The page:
Is American manufacturing making a comeback? Maybe it’s a stretch, but Tom Kartsotis, the man who helped grow the Fossil watch brand from its inception in 1984 as a 24-year-old, is investing in American workers.
His company Bedrock Brands owns Shinola and Filson, two American companies that make high-quality products with high price tags. Both are expanding into a new flagship store in the North Loop neighborhood of Minneapolis.
The Shinola/Filson store, opening this summer, is the first national brand store in the neighborhood and it will house both brands in separate spaces. On the Shinola side, buyers will find beautiful bikes, watches and leather goods. On the Filson side there will be duffel and garment bags, luggage, rod and reel bags, and travel accessories.
Shinola, known to some for the saying “you can’t tell $*!# from Shinola,” was a shoe polish company that went out of business after WWII.
As it turns out, that is also how the company got its name, Kartsotis told me. He had the concept for the brand first, then when that old adage was heard in an office brainstorming session, the name was agreed upon. Bedrock bought the Shinola historical brand naming rights in 2011.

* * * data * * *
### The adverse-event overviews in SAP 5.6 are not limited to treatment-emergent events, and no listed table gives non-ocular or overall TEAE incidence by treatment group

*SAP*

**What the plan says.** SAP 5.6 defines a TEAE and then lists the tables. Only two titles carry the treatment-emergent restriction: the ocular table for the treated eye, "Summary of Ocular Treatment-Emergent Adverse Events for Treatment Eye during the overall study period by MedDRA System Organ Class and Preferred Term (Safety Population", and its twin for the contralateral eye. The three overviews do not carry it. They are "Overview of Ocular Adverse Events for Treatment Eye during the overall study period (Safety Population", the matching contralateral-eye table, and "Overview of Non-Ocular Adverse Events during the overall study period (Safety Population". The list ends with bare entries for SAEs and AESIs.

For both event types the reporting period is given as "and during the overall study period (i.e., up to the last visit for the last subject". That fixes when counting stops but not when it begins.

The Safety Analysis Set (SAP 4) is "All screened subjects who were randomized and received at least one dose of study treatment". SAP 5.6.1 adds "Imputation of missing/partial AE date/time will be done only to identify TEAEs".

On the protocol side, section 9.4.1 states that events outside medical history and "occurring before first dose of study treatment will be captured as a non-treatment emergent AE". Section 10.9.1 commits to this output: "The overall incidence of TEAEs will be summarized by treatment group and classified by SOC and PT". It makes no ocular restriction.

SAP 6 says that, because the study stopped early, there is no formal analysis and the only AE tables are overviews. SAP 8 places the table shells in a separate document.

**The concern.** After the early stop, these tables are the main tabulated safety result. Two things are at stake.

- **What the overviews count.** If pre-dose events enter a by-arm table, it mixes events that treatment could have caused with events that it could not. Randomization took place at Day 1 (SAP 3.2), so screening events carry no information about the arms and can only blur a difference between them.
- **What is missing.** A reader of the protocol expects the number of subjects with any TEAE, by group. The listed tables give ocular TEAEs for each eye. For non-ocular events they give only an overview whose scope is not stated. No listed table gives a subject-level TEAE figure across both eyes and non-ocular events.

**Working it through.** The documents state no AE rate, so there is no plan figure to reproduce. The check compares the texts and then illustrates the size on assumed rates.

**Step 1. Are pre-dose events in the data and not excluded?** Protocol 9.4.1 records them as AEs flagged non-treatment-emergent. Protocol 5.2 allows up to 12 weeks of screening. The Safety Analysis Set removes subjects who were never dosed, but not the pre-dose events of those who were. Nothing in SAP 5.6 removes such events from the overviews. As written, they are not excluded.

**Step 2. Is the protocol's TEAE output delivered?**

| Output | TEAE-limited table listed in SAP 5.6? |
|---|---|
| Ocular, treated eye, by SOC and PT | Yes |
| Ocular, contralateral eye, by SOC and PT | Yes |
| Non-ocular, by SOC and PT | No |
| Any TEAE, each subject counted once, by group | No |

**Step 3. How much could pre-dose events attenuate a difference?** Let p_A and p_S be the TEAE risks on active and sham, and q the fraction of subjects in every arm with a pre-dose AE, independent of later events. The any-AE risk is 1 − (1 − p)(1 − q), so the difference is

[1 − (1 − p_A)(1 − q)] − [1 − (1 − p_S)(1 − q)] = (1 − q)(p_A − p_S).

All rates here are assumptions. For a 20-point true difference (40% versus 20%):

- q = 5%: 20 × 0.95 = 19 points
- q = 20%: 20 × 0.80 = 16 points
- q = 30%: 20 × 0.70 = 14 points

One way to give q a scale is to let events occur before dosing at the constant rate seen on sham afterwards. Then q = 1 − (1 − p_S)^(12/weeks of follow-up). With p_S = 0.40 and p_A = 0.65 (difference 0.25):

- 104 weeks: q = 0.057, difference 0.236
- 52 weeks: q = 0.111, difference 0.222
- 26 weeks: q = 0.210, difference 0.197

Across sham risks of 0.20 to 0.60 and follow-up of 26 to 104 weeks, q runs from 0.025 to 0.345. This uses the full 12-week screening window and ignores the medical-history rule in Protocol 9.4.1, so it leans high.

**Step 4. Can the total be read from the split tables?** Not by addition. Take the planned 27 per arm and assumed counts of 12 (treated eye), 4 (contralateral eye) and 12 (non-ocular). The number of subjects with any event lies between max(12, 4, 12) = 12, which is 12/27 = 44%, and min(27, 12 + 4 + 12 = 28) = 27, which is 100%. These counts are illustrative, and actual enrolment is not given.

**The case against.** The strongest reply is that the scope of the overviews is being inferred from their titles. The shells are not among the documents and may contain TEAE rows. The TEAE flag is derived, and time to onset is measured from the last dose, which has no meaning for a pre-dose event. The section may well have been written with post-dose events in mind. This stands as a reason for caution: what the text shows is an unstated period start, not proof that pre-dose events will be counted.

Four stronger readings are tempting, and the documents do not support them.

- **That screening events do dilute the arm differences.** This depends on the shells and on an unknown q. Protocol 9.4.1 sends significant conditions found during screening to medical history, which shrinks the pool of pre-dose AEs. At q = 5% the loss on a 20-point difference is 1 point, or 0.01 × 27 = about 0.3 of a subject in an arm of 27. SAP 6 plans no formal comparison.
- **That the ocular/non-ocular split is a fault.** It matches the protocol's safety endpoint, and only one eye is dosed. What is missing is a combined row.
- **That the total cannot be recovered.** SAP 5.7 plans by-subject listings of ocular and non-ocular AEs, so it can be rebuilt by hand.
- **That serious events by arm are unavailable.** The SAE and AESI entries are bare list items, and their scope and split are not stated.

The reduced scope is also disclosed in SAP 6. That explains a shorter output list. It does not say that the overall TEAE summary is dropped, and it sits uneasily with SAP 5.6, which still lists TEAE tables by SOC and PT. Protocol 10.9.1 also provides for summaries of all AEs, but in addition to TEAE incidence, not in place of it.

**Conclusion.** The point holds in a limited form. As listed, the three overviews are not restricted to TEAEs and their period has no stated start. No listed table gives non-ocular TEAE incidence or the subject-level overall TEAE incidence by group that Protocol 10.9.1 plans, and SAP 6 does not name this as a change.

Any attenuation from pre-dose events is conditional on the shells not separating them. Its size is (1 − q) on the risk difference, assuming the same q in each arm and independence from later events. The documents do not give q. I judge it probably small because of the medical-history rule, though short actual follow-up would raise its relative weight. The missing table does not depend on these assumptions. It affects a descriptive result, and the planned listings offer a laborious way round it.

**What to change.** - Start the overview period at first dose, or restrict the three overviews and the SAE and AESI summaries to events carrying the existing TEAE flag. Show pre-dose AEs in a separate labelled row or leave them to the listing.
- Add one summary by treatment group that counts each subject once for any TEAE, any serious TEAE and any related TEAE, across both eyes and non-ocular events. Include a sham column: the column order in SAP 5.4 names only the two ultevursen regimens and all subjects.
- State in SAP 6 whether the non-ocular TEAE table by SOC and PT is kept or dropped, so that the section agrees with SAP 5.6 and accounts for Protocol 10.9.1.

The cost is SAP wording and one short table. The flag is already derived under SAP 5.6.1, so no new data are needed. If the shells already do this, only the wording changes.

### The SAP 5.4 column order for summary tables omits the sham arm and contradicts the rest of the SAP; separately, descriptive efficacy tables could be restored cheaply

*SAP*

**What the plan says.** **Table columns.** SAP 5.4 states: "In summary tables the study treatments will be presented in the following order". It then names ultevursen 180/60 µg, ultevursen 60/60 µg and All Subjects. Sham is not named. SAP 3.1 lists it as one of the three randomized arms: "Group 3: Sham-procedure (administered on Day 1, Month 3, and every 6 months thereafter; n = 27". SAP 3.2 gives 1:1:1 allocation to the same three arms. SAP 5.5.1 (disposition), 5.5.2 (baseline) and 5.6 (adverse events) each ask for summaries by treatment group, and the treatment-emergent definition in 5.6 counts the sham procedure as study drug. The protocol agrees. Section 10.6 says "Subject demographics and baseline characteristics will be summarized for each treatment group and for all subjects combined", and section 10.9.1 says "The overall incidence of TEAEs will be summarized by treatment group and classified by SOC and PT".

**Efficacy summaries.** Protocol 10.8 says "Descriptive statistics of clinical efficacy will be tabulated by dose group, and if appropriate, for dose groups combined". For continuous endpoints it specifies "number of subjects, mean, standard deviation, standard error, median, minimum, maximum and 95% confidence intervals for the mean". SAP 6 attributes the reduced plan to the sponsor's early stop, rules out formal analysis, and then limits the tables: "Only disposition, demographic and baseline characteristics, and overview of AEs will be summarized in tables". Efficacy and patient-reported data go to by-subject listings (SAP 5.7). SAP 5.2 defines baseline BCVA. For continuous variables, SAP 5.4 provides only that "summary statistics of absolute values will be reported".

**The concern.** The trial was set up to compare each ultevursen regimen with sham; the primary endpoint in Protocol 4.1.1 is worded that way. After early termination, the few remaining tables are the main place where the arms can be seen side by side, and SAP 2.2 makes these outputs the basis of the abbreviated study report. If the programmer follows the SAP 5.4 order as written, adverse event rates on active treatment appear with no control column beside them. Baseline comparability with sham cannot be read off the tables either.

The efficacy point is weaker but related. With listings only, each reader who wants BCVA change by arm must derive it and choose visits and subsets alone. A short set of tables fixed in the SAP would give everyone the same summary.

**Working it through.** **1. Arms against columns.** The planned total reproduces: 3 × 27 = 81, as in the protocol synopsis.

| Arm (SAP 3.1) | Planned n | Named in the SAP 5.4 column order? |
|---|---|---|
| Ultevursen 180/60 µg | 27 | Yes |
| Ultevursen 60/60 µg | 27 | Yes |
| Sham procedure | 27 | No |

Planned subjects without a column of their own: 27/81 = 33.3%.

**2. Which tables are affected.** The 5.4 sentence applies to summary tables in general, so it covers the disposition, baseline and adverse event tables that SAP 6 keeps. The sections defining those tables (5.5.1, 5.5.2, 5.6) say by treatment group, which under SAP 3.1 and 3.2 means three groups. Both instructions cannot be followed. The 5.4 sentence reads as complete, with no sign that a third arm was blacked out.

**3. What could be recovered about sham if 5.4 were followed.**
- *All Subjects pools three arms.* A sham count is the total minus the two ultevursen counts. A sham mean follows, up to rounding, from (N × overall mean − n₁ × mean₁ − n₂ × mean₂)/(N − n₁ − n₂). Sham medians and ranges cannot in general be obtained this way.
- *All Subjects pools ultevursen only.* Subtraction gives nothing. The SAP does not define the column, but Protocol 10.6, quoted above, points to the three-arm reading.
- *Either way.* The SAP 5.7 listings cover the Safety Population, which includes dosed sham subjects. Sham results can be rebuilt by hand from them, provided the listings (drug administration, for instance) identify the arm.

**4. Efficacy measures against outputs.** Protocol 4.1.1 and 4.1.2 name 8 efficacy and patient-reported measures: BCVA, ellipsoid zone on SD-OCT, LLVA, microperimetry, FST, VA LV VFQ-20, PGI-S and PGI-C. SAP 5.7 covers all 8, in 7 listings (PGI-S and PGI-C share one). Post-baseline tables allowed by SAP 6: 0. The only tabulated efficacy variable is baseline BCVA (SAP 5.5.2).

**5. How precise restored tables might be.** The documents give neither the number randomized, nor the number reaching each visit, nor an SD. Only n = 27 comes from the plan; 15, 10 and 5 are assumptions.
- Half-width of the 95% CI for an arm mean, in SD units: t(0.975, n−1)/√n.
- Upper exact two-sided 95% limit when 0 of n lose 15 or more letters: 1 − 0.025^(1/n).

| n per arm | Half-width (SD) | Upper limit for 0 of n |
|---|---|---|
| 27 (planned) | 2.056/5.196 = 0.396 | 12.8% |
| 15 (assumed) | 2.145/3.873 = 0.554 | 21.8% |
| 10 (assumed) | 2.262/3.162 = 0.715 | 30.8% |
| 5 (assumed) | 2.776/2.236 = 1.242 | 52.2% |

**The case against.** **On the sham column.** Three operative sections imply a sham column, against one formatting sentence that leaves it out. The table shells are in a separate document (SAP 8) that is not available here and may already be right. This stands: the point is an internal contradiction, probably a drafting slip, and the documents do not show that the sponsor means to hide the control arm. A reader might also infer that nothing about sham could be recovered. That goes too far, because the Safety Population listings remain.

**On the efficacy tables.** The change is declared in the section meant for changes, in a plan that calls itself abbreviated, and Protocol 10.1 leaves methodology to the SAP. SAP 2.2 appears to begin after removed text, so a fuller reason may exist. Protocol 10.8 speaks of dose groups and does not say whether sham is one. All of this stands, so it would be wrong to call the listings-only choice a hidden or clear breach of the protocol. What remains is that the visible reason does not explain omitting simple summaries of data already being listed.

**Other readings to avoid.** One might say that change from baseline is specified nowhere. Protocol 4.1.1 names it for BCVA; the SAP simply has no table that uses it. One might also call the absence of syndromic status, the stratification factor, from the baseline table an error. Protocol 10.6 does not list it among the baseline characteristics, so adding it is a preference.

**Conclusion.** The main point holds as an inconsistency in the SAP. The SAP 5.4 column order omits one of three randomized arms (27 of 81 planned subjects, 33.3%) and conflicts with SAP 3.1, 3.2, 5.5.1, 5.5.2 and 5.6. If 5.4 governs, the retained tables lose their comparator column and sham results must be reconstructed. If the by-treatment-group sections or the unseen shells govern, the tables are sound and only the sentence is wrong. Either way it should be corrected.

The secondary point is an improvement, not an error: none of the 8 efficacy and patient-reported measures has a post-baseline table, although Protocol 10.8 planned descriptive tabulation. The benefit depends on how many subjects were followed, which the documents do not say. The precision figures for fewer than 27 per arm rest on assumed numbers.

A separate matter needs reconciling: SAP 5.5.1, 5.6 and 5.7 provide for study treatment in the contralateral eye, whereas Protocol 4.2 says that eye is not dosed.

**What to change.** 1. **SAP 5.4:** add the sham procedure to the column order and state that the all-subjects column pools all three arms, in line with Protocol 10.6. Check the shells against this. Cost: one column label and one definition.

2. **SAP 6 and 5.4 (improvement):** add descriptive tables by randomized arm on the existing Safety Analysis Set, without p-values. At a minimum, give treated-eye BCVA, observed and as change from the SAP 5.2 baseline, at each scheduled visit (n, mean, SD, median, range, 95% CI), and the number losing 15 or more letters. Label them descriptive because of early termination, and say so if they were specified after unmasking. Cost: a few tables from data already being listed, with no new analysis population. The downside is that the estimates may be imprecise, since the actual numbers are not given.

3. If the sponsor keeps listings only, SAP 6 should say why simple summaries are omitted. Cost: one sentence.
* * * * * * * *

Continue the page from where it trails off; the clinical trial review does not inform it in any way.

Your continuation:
Both brands offer products with eye-catching retro styling at high but attainable prices. Shinola watches, for example, are offered as streamlined chronographs and classic printed faces with styles that could have been built any time in the last century with prices from about $500 to just under $1,000. Shinola bikes come with vintage looks and modern technology (and price tags of $2,000 to $3,000).
Filson, a hat and leather goods manufacturer known for lifetime guarantees and exceptional craftsmanship, dates back to the Gold Rush era. Based in Seattle, the company was founded to meet the need of prospectors passing through the port city on their way to the Klondike Gold Rush.
C.C. Filson founded “C.C. Filson’s Pioneer Alaska Clothing and Blanket Manufacturers” in 1897. The company has been making logging, hunting, fishing, and hiking related gear continuously for nearly 120 years.
Filson is still made in Seattle and it offers hundreds of products, from the classic Shelter Cloth Packer Hat ($55) to a Fly Fishing Strap Vest ($185) to $630 wheeled, check-in luggage.
With this new store, the company is banking on Americans’ willingness to spend a few more bucks on higher priced, high quality, domestically manufactured goods. Its goal seems to be to tap into the same growing minority of consumers that buy food at farmers’ markets and eat only at restaurants serving locally-grown produce. We think Mr. Kartsotis is onto something.
More and more, well-to-do buyers are looking for not only high-quality products, but high-quality products that are handmade by American workers. Shinola marketing director Bridget Russo remarked, “Minneapolis has a rich history of culture and art, plus a thriving bike community, which makes it a perfect location for our next store.”
There’s a lot to like about products that last nearly forever and put skilled Americans to work. Shinola and Filson seem to fit the bill. —Tom Puzak